U.S. Speaker of the House Rep. Nancy Pelosi (D-CA) (C) arrives at an event on Building Back Better for Women at the East Front Steps of the U.S. Capitol September 24, 2021 in Washington, DC. AFP
The abortion rights battle takes to the streets across America Saturday, with hundreds of demonstrations planned as part of a new "Women's March" aimed at countering an unprecedented conservative offensive to restrict the termination of pregnancies.
The fight has become even more intense since Texas adopted a law on September 1 banning almost all abortions, unleashing a veritable legal guerrilla warfare and a counterattack in Congress, but with few public demonstrations until now.
Two days before the US Supreme Court, which will have the final say on the contentious issue, is due to reconvene, nearly 200 organizations have finally called on abortion rights defenders to make their voices heard from coast to coast.
The flagship event will be held in the nation's capital Washington, where thousands are expected to march to the Supreme Court, which nearly 50 years ago recognized the right of women to have an abortion in its landmark Roe v. Wade ruling.
Now the court, stacked by former president Donald Trump with conservative justices, seems ready to head in the opposite direction.
It has already refused to block the Texas law and has accepted reviewing a restrictive Mississippi law that could provide an opportunity to overturn its precedent.
Rallies are planned in these two conservative states' capitals, Austin and Jackson, as well as in more than 600 cities in all 50 states. According to the organizers, nearly a quarter million people are expected to turn out across the United States.
"Together, we are joining hands to advocate for a country where abortion isn't just legal -- it's accessible, affordable and destigmatized," said the organizers of the Rally for Abortion Justice in a statement.
The group called on Congress to enshrine the right to abortion in federal law, to protect it from any possible reversal by the Supreme Court.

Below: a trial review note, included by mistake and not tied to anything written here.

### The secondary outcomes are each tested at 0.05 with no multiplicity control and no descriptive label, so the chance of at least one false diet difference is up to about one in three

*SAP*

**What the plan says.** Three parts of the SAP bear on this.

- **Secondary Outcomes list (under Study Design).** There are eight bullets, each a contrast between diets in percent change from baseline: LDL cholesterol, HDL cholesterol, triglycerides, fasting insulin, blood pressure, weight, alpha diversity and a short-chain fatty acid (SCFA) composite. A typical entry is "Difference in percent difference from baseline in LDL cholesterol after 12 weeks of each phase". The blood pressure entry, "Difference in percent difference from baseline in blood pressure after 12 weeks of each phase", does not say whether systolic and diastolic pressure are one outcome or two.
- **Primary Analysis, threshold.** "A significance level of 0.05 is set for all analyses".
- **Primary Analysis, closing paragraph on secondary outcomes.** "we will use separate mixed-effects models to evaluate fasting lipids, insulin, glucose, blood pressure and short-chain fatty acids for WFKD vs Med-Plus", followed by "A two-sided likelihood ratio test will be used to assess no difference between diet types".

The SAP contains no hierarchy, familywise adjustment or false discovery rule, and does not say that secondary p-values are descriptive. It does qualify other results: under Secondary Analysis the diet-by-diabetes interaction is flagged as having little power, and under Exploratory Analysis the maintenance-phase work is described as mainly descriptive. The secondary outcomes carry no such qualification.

A bill to that effect was adopted a week ago in the House of Representatives, which is controlled by Democrats, but has no chance of passing the Senate where Republicans have enough votes to block it.
In 2017, a first "Women's March" was held the day after Trump's inauguration, rallying millions of opponents of the Republican billionaire who had been accused of sexism.
Since then, other demonstrations have failed to turn out such huge numbers, in part due to internal divisions over accusations of anti-Semitism leveled at one of the organizers.
But that page seems to have been turned.
"This year, we are united with a coalition of nearly 200 organizations," the organizers said. Participants will include small feminist groups, community and local organizations as well as the giant of family planning, Planned Parenthood.
"We're taking to the streets once again, for the first time in the (Joe) Biden era," the statement said. "Because a change in the Oval Office hasn't stopped the politicized, perverse, and patriarchal desire to regulate our bodies. If anything, it's only gotten even more intense."
That escalation has been spurred on by Trump's appointment of three conservative justices to the Supreme Court, emboldening local conservative elected officials across to the country to embark on an anti-abortion offensive.
So far this year, 19 states have adopted 63 laws restricting access to abortions.
If the high court were to overturn Roe v. Wade, every state would be free to ban or allow abortions.
That would mean 36 million women in 26 states -- nearly half of American women of reproductive age -- would likely lose the legal right to an abortion, according to a Planned Parenthood report released Friday.